We know the plot here. Sacha Baron Cohen is Brüno, a flamboyantly gay fashion TV presenter in Austria with a fetish for Hitler, who comes to the USA to restart his career, filmed veritas using as many real people and as few actors as possible. It is filthy, funny, and exposes all sorts of prejudice and bigotry in society, while having a laugh at many people’s expense – my favourite being the parents of child models willing to put their kids through all sorts of dangers to get them a gig.
But it was the same with the Borat DVD. While the film is as fun as all hell, the DVD is packed with deleted scenes that make you ask why the hell more of them weren’t in the actual film itself.
And boy is Brüno full of them, from interviews with fashion designers that make Sacha Baron Cohen’s Brüno look the height of normality (I don’t need to have a unified consistent vision of my fashion because I’m Vincent. This is what I’m here to do to breathe fire, right into my clothes – Vincent Libretti), asking them how they would makeover Hitler in 1944 and literally fighting to get on the front row at a fashion shoot.
But it’s America where it really kicks off, from interviewing baseball player Pete Rose, sitting on Mexicans, and the restored scene with Latoyah Jackson giggling with relish at eating off a naked Mexican man as Brüno asks her to impersonate Michael for him.
In the film Bruno, we see Sacha Baron Cohen interview politician Ron Paul and then try to come onto him. On the DVD, you get to see him to the same to John Bolton, Gary Bauer and Tom Ridge, showing his clean sexual bill of health and boasting of his clean sphincter, and then dropping his trousers.
Real estate agents confirming which nationality of “slave” are least likely to show bruising or sue if you hit them, and interior designers give suggestions of how to stop disabled people coming into your house. Interviews with white supremacist Mel Lewis and how Jesus was a white non-Jew for Texan news channel KETV-TK 56 asking “So what do you think about black guys?” Interviewing Dallas Cowboys like Jeremy Callahan (and falling in love with Van Nelson while tackling him.) Attending the Prop 8 march, on the side of the supporters, trying to kiss an attendee, and at a gun show, meeting exhibitors, oh go on, let’s have a transcript;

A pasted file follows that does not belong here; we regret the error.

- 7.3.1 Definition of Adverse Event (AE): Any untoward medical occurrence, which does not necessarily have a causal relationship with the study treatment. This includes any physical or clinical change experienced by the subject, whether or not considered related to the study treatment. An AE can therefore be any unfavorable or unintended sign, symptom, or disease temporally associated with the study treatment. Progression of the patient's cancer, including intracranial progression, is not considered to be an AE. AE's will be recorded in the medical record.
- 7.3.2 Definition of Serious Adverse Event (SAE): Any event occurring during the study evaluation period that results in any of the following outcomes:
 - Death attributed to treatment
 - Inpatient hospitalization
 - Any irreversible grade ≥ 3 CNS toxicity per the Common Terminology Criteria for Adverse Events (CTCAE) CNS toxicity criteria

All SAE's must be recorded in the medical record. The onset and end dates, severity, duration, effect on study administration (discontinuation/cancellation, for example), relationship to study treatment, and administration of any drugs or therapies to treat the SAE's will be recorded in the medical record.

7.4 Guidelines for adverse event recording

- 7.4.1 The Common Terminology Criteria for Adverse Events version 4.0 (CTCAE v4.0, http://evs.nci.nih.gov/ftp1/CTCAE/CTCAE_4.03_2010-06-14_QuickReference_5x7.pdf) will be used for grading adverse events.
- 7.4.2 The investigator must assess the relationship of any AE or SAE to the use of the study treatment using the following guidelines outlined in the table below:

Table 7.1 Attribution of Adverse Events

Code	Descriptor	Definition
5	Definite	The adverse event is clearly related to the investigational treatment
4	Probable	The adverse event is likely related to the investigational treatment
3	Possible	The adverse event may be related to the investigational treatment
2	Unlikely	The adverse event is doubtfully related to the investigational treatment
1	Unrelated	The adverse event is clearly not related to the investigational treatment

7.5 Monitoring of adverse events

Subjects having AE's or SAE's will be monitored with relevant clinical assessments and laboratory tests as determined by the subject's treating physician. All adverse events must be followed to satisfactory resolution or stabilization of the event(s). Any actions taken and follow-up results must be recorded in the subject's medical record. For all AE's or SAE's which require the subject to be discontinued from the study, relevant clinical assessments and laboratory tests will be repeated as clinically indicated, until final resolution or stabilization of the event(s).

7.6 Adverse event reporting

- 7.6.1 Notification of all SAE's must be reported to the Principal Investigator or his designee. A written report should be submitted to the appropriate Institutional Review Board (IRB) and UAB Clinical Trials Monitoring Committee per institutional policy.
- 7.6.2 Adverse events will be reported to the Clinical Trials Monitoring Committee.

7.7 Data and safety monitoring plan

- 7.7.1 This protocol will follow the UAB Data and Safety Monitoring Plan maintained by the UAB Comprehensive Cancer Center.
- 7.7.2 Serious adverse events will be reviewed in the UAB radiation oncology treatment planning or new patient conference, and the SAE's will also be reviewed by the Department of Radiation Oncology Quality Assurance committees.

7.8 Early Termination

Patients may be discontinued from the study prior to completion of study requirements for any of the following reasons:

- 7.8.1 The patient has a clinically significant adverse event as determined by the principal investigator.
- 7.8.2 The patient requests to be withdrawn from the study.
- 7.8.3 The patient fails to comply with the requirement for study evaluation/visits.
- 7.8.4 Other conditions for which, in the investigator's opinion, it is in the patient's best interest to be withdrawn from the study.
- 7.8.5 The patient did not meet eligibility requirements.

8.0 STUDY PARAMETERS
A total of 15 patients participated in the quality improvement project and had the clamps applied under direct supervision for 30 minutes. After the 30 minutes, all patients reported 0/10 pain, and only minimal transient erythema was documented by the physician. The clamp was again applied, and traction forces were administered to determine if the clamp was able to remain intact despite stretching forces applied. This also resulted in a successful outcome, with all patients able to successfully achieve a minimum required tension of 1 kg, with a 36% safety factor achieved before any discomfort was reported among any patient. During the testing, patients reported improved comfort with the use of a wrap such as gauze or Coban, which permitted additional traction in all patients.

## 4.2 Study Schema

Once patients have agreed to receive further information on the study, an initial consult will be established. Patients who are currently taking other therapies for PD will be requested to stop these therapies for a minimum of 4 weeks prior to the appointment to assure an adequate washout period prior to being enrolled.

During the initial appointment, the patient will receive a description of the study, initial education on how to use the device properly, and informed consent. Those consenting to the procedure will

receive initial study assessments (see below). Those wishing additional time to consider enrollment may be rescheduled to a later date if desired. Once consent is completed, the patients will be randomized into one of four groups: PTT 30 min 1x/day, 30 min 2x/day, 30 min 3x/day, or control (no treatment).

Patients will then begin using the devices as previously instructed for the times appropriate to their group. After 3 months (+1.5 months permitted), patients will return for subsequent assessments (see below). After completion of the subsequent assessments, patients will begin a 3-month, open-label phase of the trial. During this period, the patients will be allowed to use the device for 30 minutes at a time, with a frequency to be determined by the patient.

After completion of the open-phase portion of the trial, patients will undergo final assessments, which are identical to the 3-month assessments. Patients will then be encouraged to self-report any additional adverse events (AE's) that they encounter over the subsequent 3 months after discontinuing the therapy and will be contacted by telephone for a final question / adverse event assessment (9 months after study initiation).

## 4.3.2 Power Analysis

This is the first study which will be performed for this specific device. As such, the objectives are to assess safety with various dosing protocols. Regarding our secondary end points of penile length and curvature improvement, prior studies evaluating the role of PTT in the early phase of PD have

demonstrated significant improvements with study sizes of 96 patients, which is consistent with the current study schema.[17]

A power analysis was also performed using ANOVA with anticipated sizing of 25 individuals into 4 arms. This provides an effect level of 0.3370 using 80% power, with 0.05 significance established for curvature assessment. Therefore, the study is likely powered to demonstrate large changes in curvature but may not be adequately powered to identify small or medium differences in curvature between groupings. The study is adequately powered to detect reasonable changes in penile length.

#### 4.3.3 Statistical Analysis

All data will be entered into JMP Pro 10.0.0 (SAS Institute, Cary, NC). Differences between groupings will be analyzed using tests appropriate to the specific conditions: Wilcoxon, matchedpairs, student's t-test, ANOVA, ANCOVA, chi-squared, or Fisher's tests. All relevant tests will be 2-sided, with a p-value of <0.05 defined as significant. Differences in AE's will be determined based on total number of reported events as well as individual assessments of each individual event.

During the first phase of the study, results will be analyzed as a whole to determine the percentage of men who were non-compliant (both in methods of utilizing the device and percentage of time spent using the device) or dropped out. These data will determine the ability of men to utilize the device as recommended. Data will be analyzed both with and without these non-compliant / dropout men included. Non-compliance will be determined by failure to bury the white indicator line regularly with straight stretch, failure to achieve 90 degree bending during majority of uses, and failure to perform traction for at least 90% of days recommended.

Let’s say you got home, you opened the door, and there were these two latino guys, tanned, shoulder length hair would you pump your load into them?
Wow, would you shoot your load on their chest or in their face?
Shoot the bigger target. The chest.
Would you ever unload your weapon into a guy’s mouth?
Wherever I could put it.
And there’s an extended interview with agent Lloyd Robinson post-movie about his experience about being stunted in the film and his reaction to the bizarre individual who walked through his door.
But it’s the visually limited sight of a Hawking-style computer-speak back and forth with the scientist Gerald Lushington over instant messaging, both participants gagged, that’s the highlight, as Bruno’s messages to his boyfriend interrupt the interview. No big names, no fancy antics, just the hilarity of being trapped in the most uncomfortable situation in the world. I can’t understand why it wasn’t on the big screen, save that people may just have run out in blind panic.
Brüno is a controversial film for all sorts of reasons. Does it celebrate what it chooses to mock? Does it intentionally present a dated stereotype for comedy effect that may go over the heads of its audience? Is it propagating what it intends to send up?
Probably. A bit. It is however fucking funny. The DVD takes it to a whole new level. And there are a whole bunch of people who are about to find out just who that strange Austrian person they were talking to a couple of years ago was…